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Design Your Life for More Happiness with Less Stuff

November 18, 2014

As land, building, and condo association costs rise, square footage is shrinking. This means interior design is more important than before. Interior Designer Umberto Ciccolella offers design tips to maximize space.

Puerto Vallarta, Mexico - Lifestyle and real estate costs have driven major changes in the design of our homes, and developers are creating living spaces in response to these market trends. In Puerto Vallarta, the market is demanding open floor plans and multi-use functionality at a reasonable price. As land, building, and condo association costs rise, condo square footage is shrinking.

Life has become more casual and that is reflected in modern design. Gone are the formal sitting rooms, dining rooms, and closed kitchens separated from family and friends. People of all ages are looking for a simplified balance of both common and intimate spaces within their budget. Yes, interior design is now even more important than before, and can easily compete with the importance of architecture.

The trick is to create your space with great design and functionality.

One of the most popular examples is the addition of islands in modern kitchens. They can serve as a work space, extra storage, and a spot for cooks, family and friends to spread out and enjoy a drink and great meal together. Islands are not only beautiful, but they are also versatile.

When you design a small space, you can design it in a way that has more utility and expansiveness. To quote Charles Eames, one of the 20th century's most celebrated product designers: "I have never been forced to accept compromises, but I have willingly accepted constraints."

So how do you maximize space? Here are a few tips that are sure to help:

Be creative with the space. For example, convert an entryway into a multi-functional space by adding a built-in wall unit that conceals your home office.

If you have a small bedroom and a king-size bed, use furniture that is the same color as the walls so that they blend in and make the room seem larger.

Use interesting lighting and multiple sources of light in every room. This creates a sensation of greater depth, transforming small flat areas into more textured spaces. Use pendant lights, sconces and other wall-mounted lighting wherever possible. They take up less space.

Simple, small and clean-line furniture can increase the feeling of space. Embrace multi functional pieces of furniture.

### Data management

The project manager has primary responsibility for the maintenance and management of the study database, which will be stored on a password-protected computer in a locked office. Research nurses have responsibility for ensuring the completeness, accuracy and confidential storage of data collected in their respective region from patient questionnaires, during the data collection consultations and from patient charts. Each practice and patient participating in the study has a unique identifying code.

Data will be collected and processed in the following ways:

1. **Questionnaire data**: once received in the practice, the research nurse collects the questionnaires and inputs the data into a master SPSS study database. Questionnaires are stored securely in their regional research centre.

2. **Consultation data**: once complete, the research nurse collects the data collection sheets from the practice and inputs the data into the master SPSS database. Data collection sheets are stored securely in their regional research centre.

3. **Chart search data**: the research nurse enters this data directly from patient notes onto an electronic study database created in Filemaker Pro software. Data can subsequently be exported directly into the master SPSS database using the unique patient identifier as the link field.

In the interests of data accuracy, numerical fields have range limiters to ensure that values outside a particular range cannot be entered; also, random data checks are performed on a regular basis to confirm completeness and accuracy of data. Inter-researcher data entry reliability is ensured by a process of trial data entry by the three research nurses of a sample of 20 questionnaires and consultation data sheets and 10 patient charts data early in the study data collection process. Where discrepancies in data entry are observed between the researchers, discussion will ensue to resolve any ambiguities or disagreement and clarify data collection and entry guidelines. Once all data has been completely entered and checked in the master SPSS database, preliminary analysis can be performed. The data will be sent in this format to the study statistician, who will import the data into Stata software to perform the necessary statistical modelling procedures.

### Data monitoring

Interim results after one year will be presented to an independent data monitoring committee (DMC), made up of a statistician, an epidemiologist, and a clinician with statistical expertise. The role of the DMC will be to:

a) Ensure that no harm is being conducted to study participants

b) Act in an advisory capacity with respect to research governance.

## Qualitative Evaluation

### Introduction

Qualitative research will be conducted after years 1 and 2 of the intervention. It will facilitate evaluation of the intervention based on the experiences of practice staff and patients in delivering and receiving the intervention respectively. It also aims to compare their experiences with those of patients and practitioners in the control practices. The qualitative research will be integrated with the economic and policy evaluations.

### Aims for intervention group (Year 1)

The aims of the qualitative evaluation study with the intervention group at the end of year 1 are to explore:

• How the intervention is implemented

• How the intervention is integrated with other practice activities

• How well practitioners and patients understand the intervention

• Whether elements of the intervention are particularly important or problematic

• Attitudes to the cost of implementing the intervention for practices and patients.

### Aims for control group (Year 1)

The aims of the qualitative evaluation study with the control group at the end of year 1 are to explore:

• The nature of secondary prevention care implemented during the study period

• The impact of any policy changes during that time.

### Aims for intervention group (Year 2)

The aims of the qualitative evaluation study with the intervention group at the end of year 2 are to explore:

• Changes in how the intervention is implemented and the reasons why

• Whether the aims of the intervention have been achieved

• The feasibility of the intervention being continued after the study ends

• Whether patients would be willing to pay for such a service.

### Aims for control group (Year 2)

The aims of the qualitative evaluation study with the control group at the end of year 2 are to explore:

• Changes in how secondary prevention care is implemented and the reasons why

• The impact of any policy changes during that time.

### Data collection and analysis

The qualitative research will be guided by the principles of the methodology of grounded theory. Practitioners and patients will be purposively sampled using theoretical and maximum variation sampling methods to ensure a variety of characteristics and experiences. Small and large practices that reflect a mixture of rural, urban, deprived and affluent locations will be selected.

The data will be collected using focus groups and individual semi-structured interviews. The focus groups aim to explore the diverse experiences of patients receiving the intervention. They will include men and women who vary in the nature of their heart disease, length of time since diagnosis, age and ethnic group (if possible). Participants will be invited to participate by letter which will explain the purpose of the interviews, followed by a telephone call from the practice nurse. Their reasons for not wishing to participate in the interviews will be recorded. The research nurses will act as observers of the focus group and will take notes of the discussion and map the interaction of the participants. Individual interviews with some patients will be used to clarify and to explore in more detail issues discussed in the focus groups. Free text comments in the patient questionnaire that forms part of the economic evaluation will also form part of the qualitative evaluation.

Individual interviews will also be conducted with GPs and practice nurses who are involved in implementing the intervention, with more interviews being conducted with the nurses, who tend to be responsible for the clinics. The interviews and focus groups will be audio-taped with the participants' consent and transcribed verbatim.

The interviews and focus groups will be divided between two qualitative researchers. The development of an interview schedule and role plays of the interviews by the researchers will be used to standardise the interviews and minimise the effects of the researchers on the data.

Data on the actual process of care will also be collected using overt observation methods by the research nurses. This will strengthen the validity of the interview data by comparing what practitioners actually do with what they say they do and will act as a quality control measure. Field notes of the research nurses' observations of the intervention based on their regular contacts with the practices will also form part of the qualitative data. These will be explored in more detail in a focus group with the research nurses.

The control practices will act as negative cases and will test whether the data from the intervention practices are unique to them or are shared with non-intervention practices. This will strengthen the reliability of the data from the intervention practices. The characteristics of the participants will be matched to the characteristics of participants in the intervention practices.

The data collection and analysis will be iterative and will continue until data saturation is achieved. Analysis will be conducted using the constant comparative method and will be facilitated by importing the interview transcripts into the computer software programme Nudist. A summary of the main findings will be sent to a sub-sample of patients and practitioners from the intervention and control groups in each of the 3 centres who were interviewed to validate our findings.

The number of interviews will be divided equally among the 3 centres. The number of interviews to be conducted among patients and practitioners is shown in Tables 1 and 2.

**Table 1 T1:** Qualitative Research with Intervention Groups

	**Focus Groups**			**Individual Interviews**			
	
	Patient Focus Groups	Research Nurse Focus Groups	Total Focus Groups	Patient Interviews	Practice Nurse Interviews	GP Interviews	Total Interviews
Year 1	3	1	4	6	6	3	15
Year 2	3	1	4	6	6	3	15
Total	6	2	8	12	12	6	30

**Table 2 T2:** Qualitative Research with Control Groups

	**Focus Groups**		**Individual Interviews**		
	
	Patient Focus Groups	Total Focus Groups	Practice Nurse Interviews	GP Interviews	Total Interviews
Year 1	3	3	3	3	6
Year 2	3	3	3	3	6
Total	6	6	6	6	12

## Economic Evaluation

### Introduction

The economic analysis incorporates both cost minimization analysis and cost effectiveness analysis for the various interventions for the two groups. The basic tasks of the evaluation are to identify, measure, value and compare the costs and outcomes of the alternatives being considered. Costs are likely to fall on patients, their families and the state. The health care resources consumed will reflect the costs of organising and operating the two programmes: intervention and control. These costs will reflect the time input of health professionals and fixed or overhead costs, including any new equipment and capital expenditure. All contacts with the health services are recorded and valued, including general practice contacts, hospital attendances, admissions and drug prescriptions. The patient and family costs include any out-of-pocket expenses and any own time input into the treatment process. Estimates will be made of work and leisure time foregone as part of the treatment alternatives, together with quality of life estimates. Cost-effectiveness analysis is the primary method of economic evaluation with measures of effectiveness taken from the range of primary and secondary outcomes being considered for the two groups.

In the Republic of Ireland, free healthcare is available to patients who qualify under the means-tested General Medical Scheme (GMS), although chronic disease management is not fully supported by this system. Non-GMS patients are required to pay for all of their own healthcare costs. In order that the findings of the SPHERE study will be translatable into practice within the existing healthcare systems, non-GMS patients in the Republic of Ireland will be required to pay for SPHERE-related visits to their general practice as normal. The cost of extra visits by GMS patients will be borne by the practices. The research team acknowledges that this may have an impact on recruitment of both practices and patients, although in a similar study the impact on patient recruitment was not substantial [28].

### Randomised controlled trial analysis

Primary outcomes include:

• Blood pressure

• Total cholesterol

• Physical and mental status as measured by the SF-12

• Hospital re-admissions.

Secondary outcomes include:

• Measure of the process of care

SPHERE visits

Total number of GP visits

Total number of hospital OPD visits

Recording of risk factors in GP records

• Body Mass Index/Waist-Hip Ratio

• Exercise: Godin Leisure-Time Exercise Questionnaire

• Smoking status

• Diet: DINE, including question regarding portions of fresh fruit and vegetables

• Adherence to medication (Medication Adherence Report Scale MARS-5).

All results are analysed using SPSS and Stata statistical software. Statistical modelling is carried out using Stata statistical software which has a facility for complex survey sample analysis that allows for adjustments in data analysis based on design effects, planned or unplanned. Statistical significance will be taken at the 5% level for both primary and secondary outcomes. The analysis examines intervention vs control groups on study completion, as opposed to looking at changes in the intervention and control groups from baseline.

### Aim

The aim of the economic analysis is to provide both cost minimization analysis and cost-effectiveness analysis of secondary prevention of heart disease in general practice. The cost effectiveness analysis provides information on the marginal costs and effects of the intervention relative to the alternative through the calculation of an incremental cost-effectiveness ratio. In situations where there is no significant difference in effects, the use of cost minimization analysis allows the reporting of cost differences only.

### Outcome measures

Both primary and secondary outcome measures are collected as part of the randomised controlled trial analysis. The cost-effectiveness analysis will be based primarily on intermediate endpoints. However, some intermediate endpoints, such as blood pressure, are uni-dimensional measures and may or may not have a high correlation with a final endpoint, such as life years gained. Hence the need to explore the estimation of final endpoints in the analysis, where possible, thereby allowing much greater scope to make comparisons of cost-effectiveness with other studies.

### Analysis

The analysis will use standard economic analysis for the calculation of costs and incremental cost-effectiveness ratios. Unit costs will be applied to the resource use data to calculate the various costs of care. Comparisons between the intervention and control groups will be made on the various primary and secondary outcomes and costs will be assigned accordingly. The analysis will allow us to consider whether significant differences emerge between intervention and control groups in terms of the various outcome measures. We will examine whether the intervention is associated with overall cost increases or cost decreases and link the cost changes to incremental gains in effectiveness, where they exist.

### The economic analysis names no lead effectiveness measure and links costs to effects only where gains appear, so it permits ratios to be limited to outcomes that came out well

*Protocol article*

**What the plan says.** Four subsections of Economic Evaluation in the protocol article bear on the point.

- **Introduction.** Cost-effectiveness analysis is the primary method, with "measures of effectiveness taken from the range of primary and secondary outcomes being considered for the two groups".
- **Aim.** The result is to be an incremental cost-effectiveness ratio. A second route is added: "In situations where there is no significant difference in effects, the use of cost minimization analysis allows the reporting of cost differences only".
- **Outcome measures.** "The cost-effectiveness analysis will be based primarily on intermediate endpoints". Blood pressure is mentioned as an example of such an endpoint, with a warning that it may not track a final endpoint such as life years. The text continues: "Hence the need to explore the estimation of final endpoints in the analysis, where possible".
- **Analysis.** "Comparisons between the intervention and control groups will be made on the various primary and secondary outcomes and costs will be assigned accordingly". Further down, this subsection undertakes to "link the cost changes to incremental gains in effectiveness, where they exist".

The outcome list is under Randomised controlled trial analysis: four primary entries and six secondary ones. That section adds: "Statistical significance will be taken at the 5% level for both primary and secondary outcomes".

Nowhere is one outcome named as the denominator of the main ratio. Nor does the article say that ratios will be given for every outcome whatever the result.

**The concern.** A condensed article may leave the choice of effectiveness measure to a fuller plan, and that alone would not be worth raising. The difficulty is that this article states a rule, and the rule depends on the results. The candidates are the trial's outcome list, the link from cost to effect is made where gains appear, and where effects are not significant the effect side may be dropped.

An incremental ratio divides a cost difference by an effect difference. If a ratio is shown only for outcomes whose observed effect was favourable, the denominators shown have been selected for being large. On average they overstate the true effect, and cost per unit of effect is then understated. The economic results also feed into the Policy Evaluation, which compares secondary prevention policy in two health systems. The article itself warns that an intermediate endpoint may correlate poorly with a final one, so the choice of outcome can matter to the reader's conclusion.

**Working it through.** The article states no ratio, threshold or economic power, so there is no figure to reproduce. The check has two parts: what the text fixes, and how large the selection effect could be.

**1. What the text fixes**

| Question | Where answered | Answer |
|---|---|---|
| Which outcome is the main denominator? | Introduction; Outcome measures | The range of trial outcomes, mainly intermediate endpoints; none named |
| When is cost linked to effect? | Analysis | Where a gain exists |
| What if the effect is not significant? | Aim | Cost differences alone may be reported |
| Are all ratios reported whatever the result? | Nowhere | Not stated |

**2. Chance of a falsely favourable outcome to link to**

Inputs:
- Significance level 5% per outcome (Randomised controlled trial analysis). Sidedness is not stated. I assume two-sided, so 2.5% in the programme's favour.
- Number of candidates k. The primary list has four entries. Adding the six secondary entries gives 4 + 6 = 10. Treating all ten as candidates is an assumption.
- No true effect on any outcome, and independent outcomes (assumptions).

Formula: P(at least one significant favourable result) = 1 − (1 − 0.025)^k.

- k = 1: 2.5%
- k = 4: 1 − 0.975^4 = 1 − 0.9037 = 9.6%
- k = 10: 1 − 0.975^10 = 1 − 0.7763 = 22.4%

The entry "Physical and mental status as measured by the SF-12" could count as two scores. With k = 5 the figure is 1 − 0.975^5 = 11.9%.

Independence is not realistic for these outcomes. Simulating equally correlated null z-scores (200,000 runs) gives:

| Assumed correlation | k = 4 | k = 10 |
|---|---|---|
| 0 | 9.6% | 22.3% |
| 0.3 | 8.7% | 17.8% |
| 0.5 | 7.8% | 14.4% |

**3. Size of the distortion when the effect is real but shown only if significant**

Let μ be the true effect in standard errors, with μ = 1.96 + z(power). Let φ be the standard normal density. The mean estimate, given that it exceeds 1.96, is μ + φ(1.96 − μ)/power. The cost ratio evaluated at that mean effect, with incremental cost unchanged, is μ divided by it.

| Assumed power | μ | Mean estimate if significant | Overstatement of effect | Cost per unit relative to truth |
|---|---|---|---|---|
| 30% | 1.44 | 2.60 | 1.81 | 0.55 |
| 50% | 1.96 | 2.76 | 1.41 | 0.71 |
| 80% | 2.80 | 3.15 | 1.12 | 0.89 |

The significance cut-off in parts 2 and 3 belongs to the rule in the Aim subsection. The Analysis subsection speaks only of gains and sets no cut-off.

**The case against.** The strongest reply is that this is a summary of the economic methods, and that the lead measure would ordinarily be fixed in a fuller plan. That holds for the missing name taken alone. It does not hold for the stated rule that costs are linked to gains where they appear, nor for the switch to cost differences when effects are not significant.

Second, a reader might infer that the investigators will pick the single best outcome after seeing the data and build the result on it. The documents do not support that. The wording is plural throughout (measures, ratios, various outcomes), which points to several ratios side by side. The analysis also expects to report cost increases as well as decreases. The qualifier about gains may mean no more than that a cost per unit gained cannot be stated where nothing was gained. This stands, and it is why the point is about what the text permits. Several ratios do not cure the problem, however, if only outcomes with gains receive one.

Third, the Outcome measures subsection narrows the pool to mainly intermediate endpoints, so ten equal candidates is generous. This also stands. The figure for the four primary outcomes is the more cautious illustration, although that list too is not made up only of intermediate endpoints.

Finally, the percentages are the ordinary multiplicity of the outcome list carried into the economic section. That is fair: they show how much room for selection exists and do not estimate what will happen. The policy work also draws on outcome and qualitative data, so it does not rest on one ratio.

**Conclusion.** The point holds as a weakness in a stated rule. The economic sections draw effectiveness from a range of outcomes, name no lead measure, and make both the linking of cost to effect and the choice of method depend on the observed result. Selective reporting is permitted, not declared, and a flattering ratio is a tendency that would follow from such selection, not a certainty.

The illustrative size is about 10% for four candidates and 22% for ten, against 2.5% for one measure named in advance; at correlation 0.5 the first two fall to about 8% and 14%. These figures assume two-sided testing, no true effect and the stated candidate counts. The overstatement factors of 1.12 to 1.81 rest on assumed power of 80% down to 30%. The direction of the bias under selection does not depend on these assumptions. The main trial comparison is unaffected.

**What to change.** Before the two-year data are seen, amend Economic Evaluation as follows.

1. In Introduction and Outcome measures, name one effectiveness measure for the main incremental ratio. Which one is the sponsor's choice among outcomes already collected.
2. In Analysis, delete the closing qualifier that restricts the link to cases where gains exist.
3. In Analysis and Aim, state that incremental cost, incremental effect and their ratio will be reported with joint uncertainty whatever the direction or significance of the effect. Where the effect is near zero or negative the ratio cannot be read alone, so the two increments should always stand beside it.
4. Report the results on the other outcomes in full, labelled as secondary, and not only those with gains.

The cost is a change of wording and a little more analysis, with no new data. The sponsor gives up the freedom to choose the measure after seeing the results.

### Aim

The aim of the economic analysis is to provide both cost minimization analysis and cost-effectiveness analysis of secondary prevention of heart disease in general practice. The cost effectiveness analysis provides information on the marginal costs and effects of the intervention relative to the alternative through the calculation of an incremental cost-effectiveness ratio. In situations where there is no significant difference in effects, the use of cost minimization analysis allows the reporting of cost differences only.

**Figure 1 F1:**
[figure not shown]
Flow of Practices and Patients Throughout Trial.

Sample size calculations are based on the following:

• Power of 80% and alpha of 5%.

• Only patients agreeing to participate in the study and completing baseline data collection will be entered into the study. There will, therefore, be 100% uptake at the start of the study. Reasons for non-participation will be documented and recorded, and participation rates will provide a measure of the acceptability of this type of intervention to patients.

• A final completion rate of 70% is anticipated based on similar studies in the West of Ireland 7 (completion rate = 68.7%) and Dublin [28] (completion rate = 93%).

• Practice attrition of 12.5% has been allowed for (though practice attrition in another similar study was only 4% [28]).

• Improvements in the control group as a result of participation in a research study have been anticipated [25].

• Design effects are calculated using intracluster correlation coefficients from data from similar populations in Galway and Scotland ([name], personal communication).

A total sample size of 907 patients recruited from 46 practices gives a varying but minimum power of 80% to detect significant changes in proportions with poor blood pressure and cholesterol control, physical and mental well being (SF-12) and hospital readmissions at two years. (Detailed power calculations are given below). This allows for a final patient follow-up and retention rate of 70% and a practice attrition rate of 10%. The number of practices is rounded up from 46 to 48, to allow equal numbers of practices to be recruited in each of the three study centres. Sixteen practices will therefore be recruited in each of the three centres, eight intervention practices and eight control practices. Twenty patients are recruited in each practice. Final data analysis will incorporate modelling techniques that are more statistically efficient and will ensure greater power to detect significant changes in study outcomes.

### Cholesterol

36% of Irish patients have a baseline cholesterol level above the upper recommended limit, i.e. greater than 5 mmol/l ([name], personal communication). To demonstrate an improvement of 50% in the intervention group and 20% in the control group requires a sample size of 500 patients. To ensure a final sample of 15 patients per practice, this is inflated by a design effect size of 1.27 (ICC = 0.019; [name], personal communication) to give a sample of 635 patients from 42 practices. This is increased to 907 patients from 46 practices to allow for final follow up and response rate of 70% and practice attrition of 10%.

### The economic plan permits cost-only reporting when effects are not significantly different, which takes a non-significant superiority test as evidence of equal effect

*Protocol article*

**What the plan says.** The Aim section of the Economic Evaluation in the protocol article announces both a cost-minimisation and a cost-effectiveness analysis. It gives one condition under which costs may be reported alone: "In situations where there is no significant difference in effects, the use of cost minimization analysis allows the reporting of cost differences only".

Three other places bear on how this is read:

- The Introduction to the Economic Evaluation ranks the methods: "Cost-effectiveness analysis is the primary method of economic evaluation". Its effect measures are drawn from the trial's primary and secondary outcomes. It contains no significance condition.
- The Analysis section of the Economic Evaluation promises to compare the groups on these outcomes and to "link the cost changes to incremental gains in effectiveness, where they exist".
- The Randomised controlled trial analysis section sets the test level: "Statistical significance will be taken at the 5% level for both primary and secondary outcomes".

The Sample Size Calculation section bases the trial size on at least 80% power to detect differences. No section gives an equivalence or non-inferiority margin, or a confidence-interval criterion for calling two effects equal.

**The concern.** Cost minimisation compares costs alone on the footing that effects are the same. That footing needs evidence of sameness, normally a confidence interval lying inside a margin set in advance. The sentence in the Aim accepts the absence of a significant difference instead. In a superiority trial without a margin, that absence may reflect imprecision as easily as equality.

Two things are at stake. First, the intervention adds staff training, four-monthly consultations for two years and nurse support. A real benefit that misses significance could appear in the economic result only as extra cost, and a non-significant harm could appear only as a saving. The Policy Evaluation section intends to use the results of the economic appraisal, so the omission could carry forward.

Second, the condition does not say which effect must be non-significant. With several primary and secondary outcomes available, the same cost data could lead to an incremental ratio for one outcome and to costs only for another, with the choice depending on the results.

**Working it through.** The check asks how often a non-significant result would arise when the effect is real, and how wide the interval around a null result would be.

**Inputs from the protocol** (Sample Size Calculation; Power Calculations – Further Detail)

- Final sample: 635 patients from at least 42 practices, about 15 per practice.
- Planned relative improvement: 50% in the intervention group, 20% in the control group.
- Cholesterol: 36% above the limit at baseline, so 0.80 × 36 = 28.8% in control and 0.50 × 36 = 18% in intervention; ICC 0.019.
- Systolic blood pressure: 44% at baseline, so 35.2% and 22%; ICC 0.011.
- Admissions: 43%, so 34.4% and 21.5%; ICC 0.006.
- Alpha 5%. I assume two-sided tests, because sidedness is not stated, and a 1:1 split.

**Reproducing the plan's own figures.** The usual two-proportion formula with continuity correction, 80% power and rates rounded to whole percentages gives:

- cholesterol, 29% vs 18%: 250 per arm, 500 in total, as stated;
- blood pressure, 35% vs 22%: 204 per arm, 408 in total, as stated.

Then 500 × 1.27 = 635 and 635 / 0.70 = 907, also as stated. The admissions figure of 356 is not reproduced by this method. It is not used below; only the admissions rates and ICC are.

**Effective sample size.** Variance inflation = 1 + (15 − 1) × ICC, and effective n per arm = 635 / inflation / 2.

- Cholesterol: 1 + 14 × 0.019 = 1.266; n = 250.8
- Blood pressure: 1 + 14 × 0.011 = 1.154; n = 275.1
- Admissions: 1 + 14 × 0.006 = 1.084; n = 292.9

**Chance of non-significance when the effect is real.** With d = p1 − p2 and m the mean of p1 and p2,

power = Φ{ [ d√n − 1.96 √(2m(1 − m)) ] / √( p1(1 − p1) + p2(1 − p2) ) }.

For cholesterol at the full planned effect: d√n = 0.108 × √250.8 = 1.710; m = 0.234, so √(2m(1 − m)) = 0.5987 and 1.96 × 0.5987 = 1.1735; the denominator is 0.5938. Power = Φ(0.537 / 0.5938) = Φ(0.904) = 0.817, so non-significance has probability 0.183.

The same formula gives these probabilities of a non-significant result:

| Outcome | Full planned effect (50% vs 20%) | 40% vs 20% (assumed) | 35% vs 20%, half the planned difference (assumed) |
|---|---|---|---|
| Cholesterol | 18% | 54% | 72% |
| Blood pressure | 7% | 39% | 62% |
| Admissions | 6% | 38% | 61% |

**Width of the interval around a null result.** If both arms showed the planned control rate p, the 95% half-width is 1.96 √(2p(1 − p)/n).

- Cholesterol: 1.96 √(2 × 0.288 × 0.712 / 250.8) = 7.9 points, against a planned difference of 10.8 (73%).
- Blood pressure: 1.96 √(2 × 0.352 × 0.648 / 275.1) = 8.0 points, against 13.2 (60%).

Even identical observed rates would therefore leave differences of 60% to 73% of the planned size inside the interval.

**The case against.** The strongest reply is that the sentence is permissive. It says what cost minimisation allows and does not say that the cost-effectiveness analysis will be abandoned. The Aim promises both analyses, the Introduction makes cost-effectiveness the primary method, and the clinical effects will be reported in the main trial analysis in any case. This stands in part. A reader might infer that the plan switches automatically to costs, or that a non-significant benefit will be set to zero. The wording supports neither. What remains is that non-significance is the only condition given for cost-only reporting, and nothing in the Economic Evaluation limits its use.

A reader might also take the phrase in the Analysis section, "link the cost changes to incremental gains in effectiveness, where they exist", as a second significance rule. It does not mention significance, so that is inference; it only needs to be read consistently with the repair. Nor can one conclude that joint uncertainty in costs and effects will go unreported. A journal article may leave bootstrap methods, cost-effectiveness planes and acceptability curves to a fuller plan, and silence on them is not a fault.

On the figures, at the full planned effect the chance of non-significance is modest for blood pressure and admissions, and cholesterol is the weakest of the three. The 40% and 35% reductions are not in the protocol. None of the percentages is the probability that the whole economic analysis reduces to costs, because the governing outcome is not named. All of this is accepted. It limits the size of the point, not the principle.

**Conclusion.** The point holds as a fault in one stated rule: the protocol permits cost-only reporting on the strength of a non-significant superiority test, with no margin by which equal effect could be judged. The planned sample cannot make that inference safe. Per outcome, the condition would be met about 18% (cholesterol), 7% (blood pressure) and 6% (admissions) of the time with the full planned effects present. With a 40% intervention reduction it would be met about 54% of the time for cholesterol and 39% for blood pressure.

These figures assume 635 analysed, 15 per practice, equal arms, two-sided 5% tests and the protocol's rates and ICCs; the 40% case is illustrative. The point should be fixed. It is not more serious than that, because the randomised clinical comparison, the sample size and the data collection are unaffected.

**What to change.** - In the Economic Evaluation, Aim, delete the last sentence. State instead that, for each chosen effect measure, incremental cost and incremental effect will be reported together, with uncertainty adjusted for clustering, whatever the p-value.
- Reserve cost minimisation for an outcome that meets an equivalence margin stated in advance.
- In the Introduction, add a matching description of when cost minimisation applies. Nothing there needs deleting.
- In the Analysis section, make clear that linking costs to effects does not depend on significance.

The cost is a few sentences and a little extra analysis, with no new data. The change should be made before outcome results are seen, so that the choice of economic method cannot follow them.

Eliminate clutter. Instead of having many small pieces of art on a wall, just add one larger, colorful one.

Look at your possessions, especially the larger ones, and ask yourself: "Have I used this in the last year?" If not, it should be a candidate for sale, gifting, or donation.

Use scaled furniture that's appropriate for the size of your space. Stop and measure before you buy.

Use mirrors carefully - they can add space and light but be aware of what they are reflecting.

Lightweight window treatments let light bathe the space and provide a sense of continuousness that does not stop the eye.

For a living room, consider a sofa that is no more than 80 inches long and 36 inches in depth. And look for multipurpose furniture; try coffee tables with storage underneath, storage ottomans, sleeper sofas and sleeper ottomans.

Don't use a "furniture set." Stores package furnishings in sets because it makes it easy to quickly furnish a space without having to put a lot of thought into it. Besides being really generic and uncreative, they are usually too big for small spaces."

A good tip for determining the amount of furnishings you need is to define what your specific uses will be for the space and how you will use each item you are considering. Will I use that piece of furniture every day, or is it there to make the room look nice?

Pick a neutral color you gravitate toward as a background, and stick to it. Don't chop up spaces by using different colors. Add brighter accents in art and accessories.

Umberto is an interior designer with a studio located in Old Town Puerto Vallarta at Lazaro Cardenas #286, Emiliano Zapata. Prospective clients are encouraged to visit, where they'll discover his design philosophy and gallery of projects. For more information, you can contact Umberto in PV at (322) 113-0375; Cell: 322-120-2931; Email: Umberto(at) From the US, call (702) 448-5153.